MAR 14, 2016 10:54 AM PDT

Procedure Allows Kidney Transplant from Any Donor

WRITTEN BY: Xuan Pham
Johns Hopkins researchers found a new way to transplant kidney organs from any donor – regardless of compatibility, and they say it’s saving more lives than the conventional alternative of long-term dialysis while waiting for the right match.
 
Matching is not necessary with new kidney transplant technique

Every year, about 600,00 Americans are afflicted with end-stage kidney disease. Kidney transplantation is a potent fix, but there just aren’t enough donated kidneys to go around. In addition to the organ shortage, donors and recipients have to be matched for blood type and antigens combinations – another bottleneck that prevents many transplants from happening. Of the 101,189 patients that currently await a kidney transplant, only about 16% of them will receive the organ while about 4.4% die waiting for the operation.
 
To increase the organ supply available to patients on the transplant list, some researchers have turned to other animals as potential organ donors. Notably, the CRISPR/cas9 gene editing system has renewed xenotransplantation hopes for organs from pigs. However, this technology is still years away from the bedside for many patients.
 
With the same goal to increase the available organ supply, Johns Hopkins researchers took a different approach. Fifteen years ago, they started to develop a technique to quiet the recipient’s immune system so that any donor organ can become a match, regardless of HLA type. Now, an eight-year study evaluating this technique in 1,025 recipients finds higher survival benefit compared to those who remained on the waiting list.
 
The technique is known as desensitization, and involves external filtration of antibodies out of a patient’s blood. After the patient’s immune system regenerates new antibodies, doctors found this set of regenerated antibodies are less likely to attack the transplant organ. The exact mechanism behind this is still unknown, but it seems to work at saving lives.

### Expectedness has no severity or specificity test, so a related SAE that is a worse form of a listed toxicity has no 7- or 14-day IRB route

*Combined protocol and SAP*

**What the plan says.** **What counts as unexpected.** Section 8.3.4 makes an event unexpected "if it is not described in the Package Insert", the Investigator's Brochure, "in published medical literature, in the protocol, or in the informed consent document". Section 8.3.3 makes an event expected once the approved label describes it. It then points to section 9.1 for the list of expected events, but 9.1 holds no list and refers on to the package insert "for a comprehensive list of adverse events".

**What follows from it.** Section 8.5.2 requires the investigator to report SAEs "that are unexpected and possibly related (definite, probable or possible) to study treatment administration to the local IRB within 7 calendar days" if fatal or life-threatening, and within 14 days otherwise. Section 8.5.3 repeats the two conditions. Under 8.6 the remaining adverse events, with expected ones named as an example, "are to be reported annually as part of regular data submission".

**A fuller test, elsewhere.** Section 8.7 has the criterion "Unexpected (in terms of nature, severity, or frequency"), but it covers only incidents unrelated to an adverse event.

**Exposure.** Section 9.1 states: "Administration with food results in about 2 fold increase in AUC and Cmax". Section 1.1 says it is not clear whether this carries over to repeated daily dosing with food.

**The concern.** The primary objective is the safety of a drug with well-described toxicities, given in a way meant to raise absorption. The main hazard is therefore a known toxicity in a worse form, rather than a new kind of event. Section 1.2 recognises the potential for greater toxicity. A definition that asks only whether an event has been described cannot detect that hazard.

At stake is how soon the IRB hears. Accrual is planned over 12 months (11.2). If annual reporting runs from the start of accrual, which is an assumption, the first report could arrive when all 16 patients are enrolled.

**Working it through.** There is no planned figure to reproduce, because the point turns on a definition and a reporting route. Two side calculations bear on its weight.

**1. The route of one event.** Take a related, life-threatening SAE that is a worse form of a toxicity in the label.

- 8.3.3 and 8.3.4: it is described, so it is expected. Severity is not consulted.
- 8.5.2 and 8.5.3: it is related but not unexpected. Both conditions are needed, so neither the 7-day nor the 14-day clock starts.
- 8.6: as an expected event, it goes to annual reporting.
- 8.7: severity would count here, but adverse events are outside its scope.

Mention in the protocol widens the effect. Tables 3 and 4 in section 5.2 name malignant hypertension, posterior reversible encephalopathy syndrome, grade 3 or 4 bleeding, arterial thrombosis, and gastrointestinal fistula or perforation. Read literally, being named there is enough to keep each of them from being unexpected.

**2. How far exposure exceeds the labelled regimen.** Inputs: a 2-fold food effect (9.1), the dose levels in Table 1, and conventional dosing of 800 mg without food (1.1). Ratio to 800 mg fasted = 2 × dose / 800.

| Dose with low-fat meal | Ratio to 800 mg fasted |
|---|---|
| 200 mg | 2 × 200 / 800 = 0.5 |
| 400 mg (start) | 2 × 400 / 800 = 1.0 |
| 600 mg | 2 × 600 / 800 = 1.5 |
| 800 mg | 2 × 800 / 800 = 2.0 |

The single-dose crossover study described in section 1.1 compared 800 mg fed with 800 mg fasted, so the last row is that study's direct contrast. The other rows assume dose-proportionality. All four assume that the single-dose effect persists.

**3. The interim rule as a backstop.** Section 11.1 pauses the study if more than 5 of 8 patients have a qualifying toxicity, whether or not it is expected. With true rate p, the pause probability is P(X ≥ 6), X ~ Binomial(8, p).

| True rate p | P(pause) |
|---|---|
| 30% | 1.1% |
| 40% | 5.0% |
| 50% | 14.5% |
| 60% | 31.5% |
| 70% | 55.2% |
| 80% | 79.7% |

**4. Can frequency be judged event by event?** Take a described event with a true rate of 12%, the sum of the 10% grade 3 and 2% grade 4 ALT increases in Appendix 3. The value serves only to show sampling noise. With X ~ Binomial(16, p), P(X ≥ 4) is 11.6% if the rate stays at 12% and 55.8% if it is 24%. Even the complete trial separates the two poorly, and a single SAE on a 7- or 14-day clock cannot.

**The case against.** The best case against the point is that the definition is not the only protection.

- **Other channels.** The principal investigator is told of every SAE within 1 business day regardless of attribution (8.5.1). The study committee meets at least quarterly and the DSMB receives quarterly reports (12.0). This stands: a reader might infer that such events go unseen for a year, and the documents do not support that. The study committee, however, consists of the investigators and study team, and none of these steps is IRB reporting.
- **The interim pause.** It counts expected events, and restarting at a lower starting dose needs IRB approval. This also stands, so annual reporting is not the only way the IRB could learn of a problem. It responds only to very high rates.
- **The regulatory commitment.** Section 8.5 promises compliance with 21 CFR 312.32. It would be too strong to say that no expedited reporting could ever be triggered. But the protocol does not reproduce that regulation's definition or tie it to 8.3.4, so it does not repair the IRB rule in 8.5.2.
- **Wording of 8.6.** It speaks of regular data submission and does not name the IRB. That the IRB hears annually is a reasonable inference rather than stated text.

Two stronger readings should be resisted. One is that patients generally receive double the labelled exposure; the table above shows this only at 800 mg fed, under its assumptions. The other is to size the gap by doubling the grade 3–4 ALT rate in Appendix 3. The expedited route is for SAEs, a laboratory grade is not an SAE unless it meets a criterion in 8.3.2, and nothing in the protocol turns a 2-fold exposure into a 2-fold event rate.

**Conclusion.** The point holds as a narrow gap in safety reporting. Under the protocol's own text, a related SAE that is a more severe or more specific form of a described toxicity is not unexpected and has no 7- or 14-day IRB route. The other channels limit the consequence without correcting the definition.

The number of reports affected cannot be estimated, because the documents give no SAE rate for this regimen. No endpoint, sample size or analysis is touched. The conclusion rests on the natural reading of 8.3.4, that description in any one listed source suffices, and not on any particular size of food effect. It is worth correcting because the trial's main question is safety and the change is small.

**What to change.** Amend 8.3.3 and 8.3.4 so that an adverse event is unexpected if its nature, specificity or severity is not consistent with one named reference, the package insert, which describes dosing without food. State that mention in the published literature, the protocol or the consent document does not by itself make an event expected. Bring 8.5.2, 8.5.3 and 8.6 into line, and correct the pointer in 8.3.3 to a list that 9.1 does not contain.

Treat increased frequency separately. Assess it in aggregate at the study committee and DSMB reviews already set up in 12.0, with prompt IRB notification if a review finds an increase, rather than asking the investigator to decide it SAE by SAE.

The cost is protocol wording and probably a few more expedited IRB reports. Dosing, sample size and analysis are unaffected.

In 1,025 adult incompatible live donor kidney transplant recipients from 22 centers across the U.S., researchers found consistently higher survival rates in comparison with the control groups, who remained on the waiting list. At the eight-year mark, 76.5 percent of those who had received the incompatible transplant were still alive, compared to 43.9 percent of those patients who were still on the waiting list.  
 
“For the first time, we have definitively shown that incompatible live donor kidney transplantation provides almost twice the survival of a patient’s next best option,” said Dorry Segev, professor of surgery at Johns Hopkins and lead author of the paper. "This is great news for patients who have healthy, willing live donors but who have been relegated to the waiting list because of HLA incompatibilities. Through this study, we now know that those donors can donate today, those transplants can happen and those lives can be saved.”
 
The estimated cost of desensitization is $30,000 and the transplant operation itself is about $100,000. Still, doctors say this upfront cost is cheaper than long-term dialysis, which costs about $70,000 each year.
 
Saving more lives at lower costs to the patients is arguable ultimate goal for medicine. And this is why many experts are calling this technique revolutionary. Already, desensitization is being explored for other organ transplants, like liver and lung.
 

Additional source: Johns Hopkins press release
About the Author
  • I am a human geneticist, passionate about telling stories to make science more engaging and approachable. Find more of my writing at the Hopkins BioMedical Odyssey blog and at TheGeneTwist.com.
You May Also Like
OCT 18, 2019
Health & Medicine
OCT 18, 2019
Are Washing Machines a Reservoir for Multidrug Resistant Pathogens?
Multidrug-resistant bacteria are frequently found in hospitals and long-term nursing facilities causing one of the large...
OCT 24, 2019
Clinical & Molecular DX
OCT 24, 2019
Patients can Self-Inject Easily Using an Integrated Pre-Filled Syringe and Autoinjector
The patients suffering from chronic disease require a regular dose of medicines, either orally or as inje...
NOV 07, 2019
Clinical & Molecular DX
NOV 07, 2019
A Revealing Look at Rare Disease Incidence
Being diagnosed with a rare disease can be especially terrifying for patients. After all, many of these diseases have no treatment options. This is because
FEB 15, 2020
Clinical & Molecular DX
FEB 15, 2020
FDA nod for AI-powered technology to detect strokes
The US Food and Drug Administration (FDA) has provided clearance for a novel technology that uses artificial intelligence (AI) to detect strokes. The platf
MAR 05, 2020
Drug Discovery & Development
MAR 05, 2020
Human Stem Cells Cure Type 1 Diabetes in Mice
In the US alone, around 187,000 children and adolescents have Type 1 diabetes, alongside 1.4 million people aged 20 and over. Managing their condition with
MAR 24, 2020
Cardiology
MAR 24, 2020
Infection of The Heart
Inflammation of the heart muscle can affect the hearts electrical system. This can reduce the heart's ability to pump blood or may cause an abnormal he
Loading Comments...